Why Amtrak Should Never Be Profitable.

We continue to hear people say that Amtrak should be making a profit. Some of that talk comes from the uninformed, but mostly it’s from Republicans in Congress, and that’s discouraging because they get paid to know better.
Knowledge has very little to do with it, of course, because they begrudge Amtrak its meager annual subsidy on philosophical grounds. The trouble is, these people miss the essential point: Amtrak is a national passenger rail system—emphasis on “national” and “system”—and that means it’s role is to provide as many Americans as possible with an affordable public transportation alternative.
Could Amtrak make a profit on routes connecting two or more major population centers? Quite possibly. But Amtrak’s mandate as a national passenger rail system is to serve both big cities and small towns, because Americans should have access to affordable pubic transportation almost no matter where they live. (This, by the way, is the very same reason why our Interstate Highway System was created and continues to be maintained by government subsidy.)
But is it acceptable for us, as a society, to tell a retired couple from Garden City, Kansas, that the only way they can see their brand new granddaughter in Gallup, New Mexico, is to drive the 720 miles in the family car? Isn’t that what Amtrak’s subsidy is really for? To keep the Southwest Chief running once a day, every day, through Garden City even if it doesn’t make a profit? What the Scrooges in Congress don’t understand or won’t accept is that the long-distance trains are needed because they provide millions of Americans with mobility!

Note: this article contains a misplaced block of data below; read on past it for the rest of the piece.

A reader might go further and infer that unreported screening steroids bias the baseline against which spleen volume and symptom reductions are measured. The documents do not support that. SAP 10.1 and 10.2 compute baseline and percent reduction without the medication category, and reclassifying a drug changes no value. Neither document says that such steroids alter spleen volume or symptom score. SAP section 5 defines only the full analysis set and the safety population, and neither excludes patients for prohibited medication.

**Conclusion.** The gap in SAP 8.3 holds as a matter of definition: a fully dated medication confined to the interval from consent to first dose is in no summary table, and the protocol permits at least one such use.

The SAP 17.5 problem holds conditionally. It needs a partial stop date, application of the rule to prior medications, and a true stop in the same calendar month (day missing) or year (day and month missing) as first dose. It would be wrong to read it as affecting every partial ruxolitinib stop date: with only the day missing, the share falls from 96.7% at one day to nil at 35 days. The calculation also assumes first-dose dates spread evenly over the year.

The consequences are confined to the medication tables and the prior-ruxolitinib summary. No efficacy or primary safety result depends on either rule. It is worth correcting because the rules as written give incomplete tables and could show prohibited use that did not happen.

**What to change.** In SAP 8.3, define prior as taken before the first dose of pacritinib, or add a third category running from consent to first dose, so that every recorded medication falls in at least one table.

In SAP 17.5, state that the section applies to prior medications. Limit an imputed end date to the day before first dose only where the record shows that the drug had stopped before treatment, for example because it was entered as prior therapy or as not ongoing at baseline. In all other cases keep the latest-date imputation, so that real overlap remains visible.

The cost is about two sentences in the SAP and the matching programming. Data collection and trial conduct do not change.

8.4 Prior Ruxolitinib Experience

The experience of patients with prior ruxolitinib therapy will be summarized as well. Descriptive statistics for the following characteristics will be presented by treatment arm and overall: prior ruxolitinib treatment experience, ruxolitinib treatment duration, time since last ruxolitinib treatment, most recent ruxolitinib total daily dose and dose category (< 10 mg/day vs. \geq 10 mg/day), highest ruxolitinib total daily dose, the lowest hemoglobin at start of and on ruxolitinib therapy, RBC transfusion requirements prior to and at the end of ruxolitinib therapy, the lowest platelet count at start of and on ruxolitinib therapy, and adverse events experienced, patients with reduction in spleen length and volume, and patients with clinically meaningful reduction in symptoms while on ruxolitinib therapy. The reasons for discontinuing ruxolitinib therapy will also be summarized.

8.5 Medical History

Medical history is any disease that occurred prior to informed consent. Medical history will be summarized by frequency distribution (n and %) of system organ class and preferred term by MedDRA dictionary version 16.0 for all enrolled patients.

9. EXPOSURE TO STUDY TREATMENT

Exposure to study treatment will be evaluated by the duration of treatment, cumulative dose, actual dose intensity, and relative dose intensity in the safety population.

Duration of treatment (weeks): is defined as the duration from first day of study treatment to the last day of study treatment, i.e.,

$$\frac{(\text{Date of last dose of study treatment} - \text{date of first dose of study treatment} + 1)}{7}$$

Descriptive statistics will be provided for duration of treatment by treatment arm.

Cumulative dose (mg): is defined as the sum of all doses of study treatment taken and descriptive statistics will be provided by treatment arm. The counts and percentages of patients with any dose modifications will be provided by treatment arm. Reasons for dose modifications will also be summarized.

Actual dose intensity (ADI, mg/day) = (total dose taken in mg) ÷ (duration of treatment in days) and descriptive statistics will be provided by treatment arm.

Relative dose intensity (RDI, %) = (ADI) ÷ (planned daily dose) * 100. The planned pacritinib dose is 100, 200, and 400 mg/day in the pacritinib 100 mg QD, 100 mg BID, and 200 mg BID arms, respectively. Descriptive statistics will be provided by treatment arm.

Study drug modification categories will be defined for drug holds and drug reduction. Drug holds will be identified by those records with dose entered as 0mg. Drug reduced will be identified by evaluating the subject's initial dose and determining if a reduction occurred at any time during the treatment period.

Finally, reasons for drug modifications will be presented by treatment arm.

But Congress—by and large a cold-hearted bunch—directed Amtrak to make a profit. And, by cutting costs wherever possible, Amtrak is actually making progress in that direction. Five years ago, the government subsidized Amtrak’s operating budget by $565 million; this year it’s less than half that, just $250 million.
Sound good? Not really. If Amtrak somehow manages to break-even in the next year or so, it will have been done it by continuing to use old outdated equipment, deferring maintenance and infrastructure repairs, and cutting costs by using plastic plates and eliminating fresh flowers on the tables in the dining cars. How long could that kind of “profitability” possibly last?
In a recent article in the Philadelphia Inquirer, Senator Tom Carper (D-Delaware), photo left, a former member of Amtrak’s board of directors, laid out exactly what has to be done. “Amtrak needs investment. It needs certainty. It needs dedicated funding,” he said. Then he added a shameful truth, “There are some people where I work who would just as soon kill Amtrak.”
Jim Mathews, president of the National Association of Railroad Passengers, was also quoted in the story. “(Amtrak) looks like a company, but it’s really a government agency,” he said. “People complain that a ‘real’ company could be more responsive to markets and its customers. That’s like getting angry when frogs can’t fly. … When you have a congressman deciding the price of a hamburger in a dining car, how can you possibly make the best decisions for the customer?”
How indeed?